Monday 19 January 2015


An hour of chess replacing maths made Danish pupils better at maths





Pupils are better at maths, if they drop one math class every week and play chess instead.


It is the result of a major research project from the University of Aarhus, where five schools in Aarhus participated.


The children were taught chess instead of mathematics once a week for ten months - and it paid off: The pupils in the classes that have played chess has had up to 30 percent greater progress in math compared with the classes who have not had chess.


Read more ... (in Danish)


Why are (the best) women so good at chess?

Participation rates and gender differences in intellectual domains.






There have been many studies conducted into the effects of teaching chess to children.


Susan Sallon explores the impact of chess on primary school children's cognitive development.


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Summary and Evaluation of the Outcomes of the German School Chess Foundation.


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A useful source of chess in education research can be found here:


A useful page with links to many of these studies is: 


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1. Checkmate to Alzheimerís by Leontxo Garcia. According to various scientific indications, playing chess frequently delays cerebral aging.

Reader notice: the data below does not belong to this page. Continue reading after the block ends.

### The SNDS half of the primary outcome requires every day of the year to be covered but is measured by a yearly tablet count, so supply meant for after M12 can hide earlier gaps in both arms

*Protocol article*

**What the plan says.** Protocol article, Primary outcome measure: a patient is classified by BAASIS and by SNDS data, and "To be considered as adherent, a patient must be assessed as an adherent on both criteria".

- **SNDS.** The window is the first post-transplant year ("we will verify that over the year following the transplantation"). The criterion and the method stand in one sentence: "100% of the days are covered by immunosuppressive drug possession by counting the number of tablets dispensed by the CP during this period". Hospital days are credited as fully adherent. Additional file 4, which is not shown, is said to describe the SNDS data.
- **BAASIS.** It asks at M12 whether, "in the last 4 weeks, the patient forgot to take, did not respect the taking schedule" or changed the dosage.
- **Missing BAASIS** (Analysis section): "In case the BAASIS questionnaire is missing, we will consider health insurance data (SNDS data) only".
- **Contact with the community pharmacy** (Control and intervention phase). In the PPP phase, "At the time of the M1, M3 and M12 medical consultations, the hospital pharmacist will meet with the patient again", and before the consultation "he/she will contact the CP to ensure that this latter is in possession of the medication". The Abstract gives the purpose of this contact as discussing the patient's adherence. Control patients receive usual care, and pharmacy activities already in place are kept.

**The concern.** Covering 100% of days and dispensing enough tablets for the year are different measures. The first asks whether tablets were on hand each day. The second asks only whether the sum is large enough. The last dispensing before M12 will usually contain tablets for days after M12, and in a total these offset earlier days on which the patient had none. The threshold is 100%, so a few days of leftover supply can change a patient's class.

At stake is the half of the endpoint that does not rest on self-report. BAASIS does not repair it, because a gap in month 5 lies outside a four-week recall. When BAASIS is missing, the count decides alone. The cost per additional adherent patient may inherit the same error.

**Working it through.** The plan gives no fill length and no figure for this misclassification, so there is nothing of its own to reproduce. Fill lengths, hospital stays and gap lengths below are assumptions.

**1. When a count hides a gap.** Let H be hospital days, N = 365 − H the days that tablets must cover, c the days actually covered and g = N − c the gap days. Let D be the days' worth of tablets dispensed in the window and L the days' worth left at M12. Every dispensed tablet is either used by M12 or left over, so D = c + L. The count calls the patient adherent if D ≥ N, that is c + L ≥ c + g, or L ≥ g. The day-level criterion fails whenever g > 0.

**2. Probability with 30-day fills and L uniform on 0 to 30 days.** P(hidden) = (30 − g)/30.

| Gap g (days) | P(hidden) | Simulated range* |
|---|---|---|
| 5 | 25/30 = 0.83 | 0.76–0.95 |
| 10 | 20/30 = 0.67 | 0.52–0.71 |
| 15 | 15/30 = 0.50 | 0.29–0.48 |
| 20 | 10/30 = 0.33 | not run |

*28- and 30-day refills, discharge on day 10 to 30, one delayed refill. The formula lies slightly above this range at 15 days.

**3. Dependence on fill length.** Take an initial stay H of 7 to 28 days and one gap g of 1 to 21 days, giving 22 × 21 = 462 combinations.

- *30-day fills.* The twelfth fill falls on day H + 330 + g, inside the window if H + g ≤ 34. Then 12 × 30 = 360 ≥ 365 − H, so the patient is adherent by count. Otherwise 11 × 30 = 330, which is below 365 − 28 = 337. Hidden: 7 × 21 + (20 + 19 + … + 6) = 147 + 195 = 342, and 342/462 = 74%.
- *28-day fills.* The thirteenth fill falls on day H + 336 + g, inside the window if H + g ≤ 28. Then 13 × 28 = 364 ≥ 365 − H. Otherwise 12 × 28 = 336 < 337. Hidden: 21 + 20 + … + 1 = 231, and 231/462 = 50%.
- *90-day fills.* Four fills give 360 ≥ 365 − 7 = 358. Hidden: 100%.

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Experts have undergone various studies that show that chess is a key component in a childís education. Kasparovís Chess Foundation has links to them here.



Chessmaster Jerry Meyers explains why Americaís Foundation for Chess offer chess in schools. He discusses the history of chess, academic benefits, educational research and social benefits of chess.



Articles on chess and education hand-picked by the author of our CSC curriculum, Richard James.



The Susan Polgar foundation explain how chess can improve planning, confidence, patience and discipline.



Check out the United States Chess Federationís Bibliography of Chess Research



Dean J. Ippolito suggests Math + Chess = A cool way to learn math



Chess For Education talks about how chess can improve problem solving, critical thinking, decision making, concentration and IQ.



This is Dr. Robert C. Fergusonís teacherís guide; research and benefits of chess.



John Artise describes how chess can improve memory, logic, observation and analysis and operant conditioning.



Boost your childís brainpower (and your own)






More Times Online chess in school related articles can be found here (requires subscription).





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